September 18, 2013

Thermoelectric Generator and Solar Hybrid System Operating Philosophy

TEG-Solar Hybrid Power System Single Line Diagram
This Thermoelectric Generator–Solar Hybrid power system is designed to provide DC power for operation of the supplied loads on the wellhead platform.

Each system consists of:

-          Thermoelectric Generators (TEGs)
-          Hazardous area rated solar panels
-          Hazardous area rated battery system
-          Charge Controller Unit (CCU)
-          Isolation Switch Box and TEG Control Panel
-          Solar Charge Controller
-          DC-DC Converter Module (application dependent)
-          Fuel Conditioning System (application dependent)

5 Units of 100W Thermoelectric Generators

The TEGs are connected together in a parallel configuration to produce the desired 24 VDC electrical output at 20ÂșC.

The electrical output from the generators is routed through an Isolation Switch Box to a Class 1
Division 2-rated Charge Controller Unit. Connected in parallel is a battery bank designed to provide the necessary autonomy for the customer’s DC loads.

24 V solar panels are wired to the Charge Controller Unit (CCU), and connect in parallel through a solar charge controller in the CCU, to the TEGs and battery bank.

The fuel supply for the thermoelectric generators flows through a Fuel Conditioning System (FCS). The FCS removes solids and liquids from the fuel stream that could affect the performance of the TEG.

Included on each TEG are two 4-20 mA signal conditioners that report the voltage and current output from each TEG unit to a SCADA monitoring system supplied by the customer.

Isolation Switch Box and TEG Control Panel

The TEG Isolation Switch Box and TEG Control Panel is used to house the interconnection of the thermoelectric generator power and signal outputs to the remainder of the system. The Isolation Switch box contains isolation breakers and an Output Breaker. The TEG Isolation Breakers allow each of the TEGs to be electrically isolated from each other and the system. The Output Breaker controls the power of the parallel-connected TEGs to the Charge Controller Unit.

The Ignition Power Isolation Breaker is included in the Isolation Switch Junction Box. This breaker acts as the main circuit interrupter for the external 24 VDC power supplied from the CCU to the spark ignition circuit within each of the five TEGs. Secondary circuit protection for each TEG spark ignition circuit is provided by the five 2-amp Ex-d rated fuses in the Isolation Switch Junction Box.

The TEG Control Panel provides interconnection terminals to connect the voltage and current readings and status alarm signal from each of the TEGs to the SCADA system.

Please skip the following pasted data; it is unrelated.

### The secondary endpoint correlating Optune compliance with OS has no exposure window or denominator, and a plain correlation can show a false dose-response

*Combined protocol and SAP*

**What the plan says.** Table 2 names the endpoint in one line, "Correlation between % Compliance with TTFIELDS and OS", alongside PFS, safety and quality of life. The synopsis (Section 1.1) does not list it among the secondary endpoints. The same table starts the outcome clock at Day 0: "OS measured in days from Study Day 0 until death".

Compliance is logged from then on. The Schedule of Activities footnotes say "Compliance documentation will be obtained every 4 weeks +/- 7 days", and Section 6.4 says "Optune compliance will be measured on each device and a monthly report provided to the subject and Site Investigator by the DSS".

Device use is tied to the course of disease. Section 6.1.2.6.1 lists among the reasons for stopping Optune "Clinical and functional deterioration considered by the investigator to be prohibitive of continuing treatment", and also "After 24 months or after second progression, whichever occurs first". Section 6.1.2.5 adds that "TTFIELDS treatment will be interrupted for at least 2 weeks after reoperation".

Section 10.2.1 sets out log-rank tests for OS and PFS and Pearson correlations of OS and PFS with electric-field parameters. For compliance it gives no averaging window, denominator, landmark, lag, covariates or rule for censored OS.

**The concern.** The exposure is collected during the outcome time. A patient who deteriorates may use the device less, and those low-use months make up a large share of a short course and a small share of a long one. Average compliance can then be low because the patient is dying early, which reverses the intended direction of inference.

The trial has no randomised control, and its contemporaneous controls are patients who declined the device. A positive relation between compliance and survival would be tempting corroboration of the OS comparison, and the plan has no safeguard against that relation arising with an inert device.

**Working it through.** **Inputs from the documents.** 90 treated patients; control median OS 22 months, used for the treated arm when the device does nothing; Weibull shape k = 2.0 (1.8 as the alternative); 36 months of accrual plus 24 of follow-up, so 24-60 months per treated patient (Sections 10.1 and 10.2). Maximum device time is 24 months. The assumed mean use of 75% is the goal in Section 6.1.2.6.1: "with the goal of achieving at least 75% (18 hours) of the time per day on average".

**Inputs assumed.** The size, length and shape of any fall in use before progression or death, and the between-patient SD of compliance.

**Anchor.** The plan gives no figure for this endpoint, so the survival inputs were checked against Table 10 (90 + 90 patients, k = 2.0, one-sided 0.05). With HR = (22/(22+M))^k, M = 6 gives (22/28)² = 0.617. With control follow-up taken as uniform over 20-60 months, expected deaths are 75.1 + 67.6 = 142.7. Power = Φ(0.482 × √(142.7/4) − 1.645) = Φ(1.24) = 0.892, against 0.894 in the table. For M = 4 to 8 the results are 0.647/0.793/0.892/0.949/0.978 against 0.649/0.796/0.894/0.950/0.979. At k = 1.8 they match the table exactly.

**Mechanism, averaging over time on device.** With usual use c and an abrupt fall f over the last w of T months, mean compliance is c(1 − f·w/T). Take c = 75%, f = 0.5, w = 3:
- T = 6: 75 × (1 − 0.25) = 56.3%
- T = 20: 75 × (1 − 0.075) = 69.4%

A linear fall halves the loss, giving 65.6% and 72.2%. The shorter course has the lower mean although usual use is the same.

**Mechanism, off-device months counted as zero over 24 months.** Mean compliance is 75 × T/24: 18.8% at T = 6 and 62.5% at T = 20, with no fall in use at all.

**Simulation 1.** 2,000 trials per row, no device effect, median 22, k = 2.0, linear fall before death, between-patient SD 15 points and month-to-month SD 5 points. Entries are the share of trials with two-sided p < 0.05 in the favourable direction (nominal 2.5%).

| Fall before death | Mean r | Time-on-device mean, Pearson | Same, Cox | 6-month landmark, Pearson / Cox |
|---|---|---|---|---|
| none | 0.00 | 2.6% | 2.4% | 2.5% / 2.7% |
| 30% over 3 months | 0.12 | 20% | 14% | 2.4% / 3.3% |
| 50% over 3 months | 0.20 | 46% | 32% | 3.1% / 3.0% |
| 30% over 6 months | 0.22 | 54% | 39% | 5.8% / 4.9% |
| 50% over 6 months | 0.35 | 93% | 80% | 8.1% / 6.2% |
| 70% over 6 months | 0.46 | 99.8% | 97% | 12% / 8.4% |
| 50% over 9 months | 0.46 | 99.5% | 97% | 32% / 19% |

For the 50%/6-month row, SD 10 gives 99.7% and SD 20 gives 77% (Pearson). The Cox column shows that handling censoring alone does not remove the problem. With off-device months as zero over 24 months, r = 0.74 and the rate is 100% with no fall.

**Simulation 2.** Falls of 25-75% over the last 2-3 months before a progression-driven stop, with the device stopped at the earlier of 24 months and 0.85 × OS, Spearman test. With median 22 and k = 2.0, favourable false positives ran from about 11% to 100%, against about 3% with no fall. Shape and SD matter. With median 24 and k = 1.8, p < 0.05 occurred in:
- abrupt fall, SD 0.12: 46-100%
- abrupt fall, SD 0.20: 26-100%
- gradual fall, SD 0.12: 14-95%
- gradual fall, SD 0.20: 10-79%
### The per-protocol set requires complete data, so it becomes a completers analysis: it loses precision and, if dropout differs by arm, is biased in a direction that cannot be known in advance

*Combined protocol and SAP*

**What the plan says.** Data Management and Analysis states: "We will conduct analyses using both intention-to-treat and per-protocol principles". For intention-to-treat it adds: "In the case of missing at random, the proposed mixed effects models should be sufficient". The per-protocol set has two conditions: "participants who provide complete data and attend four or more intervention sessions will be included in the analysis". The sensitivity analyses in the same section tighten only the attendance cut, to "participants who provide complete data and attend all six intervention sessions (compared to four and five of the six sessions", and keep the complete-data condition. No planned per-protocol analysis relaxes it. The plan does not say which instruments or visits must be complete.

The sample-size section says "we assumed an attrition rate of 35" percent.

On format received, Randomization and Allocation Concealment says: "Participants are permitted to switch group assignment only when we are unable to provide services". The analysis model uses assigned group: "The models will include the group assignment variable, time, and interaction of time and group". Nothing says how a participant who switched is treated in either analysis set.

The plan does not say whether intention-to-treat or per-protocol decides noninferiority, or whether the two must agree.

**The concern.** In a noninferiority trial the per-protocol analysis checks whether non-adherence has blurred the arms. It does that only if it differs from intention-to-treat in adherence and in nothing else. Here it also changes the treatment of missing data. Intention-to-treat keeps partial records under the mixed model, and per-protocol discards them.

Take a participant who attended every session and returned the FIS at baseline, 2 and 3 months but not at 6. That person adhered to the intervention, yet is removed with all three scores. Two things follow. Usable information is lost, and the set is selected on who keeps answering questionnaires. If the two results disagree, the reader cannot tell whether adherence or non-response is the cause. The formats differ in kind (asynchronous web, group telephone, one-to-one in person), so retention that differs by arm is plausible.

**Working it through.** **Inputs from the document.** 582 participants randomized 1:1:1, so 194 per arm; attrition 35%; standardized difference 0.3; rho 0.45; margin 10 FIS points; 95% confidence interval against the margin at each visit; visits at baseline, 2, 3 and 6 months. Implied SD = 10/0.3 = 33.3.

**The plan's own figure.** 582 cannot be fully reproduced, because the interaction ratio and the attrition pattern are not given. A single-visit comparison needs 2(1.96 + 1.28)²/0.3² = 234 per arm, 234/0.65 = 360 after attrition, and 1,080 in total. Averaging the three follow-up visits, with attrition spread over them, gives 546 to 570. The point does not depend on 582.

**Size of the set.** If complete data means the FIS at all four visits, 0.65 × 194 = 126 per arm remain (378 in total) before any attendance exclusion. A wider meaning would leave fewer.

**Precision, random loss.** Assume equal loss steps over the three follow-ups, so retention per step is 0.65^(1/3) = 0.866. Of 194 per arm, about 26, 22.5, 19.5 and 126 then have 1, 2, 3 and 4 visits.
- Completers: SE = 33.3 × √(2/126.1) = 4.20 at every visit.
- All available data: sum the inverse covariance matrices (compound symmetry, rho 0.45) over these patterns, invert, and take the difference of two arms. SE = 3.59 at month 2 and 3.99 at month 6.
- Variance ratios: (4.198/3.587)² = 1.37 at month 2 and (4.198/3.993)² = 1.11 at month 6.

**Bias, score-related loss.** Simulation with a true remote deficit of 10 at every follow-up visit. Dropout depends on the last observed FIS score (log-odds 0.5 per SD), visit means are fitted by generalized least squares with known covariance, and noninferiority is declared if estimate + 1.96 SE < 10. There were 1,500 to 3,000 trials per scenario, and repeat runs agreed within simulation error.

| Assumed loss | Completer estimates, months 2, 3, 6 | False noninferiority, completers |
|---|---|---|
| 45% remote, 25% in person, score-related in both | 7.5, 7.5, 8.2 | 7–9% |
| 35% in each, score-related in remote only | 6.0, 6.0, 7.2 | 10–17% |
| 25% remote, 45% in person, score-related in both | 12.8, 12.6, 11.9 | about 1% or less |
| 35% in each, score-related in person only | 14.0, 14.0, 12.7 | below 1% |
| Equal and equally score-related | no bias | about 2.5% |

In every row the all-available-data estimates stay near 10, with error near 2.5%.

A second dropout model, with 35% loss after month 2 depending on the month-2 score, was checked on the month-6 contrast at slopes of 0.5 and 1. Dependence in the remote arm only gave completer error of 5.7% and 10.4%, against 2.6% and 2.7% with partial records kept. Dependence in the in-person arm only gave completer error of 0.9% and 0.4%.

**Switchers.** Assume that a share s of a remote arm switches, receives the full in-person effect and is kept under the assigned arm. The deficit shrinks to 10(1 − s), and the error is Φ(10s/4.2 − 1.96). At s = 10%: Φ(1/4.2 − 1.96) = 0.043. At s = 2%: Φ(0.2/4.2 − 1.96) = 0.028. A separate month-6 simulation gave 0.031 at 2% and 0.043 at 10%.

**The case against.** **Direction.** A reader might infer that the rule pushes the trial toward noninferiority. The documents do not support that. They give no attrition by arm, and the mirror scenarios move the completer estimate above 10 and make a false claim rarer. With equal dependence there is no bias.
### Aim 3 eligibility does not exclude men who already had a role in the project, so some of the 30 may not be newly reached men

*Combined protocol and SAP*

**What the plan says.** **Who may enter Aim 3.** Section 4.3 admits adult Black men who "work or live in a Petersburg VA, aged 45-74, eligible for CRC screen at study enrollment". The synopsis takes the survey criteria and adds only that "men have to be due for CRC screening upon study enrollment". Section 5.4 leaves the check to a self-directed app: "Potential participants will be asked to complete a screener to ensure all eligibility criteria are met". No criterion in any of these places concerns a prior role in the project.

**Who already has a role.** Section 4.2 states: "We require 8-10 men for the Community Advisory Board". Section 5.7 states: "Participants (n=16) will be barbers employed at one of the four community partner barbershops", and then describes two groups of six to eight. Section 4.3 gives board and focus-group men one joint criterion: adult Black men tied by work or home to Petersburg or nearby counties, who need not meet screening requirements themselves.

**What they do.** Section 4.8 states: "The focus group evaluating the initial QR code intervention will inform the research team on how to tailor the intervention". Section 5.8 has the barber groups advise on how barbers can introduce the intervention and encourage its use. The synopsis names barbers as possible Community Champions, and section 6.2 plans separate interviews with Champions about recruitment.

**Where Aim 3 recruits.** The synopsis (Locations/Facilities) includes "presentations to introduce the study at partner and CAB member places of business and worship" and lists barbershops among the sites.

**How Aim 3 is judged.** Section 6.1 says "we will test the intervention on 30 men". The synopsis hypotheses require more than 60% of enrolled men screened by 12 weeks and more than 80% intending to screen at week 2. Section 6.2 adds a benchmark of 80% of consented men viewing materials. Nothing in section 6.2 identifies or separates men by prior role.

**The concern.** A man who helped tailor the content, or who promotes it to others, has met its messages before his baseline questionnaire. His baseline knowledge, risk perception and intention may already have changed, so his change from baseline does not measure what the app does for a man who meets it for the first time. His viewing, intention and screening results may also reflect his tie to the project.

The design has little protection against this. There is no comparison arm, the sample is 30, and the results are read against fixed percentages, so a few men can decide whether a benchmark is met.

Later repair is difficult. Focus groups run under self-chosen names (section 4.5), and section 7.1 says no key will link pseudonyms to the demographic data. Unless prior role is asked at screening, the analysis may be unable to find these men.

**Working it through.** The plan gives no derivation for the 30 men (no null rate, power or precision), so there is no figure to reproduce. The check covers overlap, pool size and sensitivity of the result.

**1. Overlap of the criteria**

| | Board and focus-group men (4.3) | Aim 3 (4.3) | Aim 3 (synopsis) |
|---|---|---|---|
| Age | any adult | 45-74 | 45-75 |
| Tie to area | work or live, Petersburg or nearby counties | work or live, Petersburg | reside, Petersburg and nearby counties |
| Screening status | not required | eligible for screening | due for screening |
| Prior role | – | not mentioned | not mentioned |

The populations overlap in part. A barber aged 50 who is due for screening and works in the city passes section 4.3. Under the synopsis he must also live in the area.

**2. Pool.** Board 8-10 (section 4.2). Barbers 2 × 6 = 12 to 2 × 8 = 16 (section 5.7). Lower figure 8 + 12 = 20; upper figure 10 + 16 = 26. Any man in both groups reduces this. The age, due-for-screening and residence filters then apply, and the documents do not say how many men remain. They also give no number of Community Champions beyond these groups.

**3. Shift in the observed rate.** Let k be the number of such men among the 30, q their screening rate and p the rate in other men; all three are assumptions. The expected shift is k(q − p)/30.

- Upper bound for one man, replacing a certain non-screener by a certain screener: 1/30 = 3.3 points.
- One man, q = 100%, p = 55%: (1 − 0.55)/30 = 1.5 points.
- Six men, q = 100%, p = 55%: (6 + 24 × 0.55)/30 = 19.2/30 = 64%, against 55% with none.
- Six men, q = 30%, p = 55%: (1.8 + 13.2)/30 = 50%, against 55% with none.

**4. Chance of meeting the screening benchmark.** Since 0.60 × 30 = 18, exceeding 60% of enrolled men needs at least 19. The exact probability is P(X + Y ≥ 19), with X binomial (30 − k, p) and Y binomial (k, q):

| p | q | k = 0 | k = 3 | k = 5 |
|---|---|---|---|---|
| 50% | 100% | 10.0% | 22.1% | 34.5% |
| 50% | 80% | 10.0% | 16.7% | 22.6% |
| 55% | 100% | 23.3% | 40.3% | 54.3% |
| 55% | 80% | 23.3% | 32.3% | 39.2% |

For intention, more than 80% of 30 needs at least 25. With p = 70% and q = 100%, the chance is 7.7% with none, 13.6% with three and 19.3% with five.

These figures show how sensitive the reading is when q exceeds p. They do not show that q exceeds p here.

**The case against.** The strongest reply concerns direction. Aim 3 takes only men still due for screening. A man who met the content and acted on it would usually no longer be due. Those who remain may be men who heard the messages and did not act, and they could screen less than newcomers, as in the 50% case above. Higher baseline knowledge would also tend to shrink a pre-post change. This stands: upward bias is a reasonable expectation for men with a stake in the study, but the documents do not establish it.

24 VDC Charge Controller Unit

The Charge Controller Unit serves as the main connection and distribution point for the TEG system power, solar system power, battery system power and customer loads. All circuits are housed in an enclosure certified for use within a hazardous area environment and have the necessary Ex and IP ratings.

The TEG Power Isolation Breaker protects the power circuit from over current and allows the TEG system to be disconnected. When the TEG system is disconnected, the customer load is powered by the battery or solar power sources and TEG ignition and monitoring circuits are powered from the System Bus.

Solar Panels

Solar Charger Controller

The Solar Charger Controller provides power on demand if solar power from the solar panel array is present. During the time of sufficient solar radiation, it is able to supply both customer load and battery charge current. The Solar Charger Controller automatically adjusts output voltage and current depending on available power, load power demand and battery charge condition. The charging voltage and current set points are adjustable.

The battery system is intended to be a back up source of power in case of failure or unavailability of TEG or solar sources. For that reason the battery is being continuously charged when TEG or solar sources of power are available. For the normal working condition of the system, the TEG system is acting in float charging mode providing power for customer load and continuously charging the battery. To provide that charging mode, the TEG system is set at a pre-set V output voltage, which is the Battery manufacturer’s recommended float charge voltage. The solar system acts in two charging modes: boost charge and float charge. The controller chooses the charging mode automatically, depending on battery charge state.

DC-DC Converter Module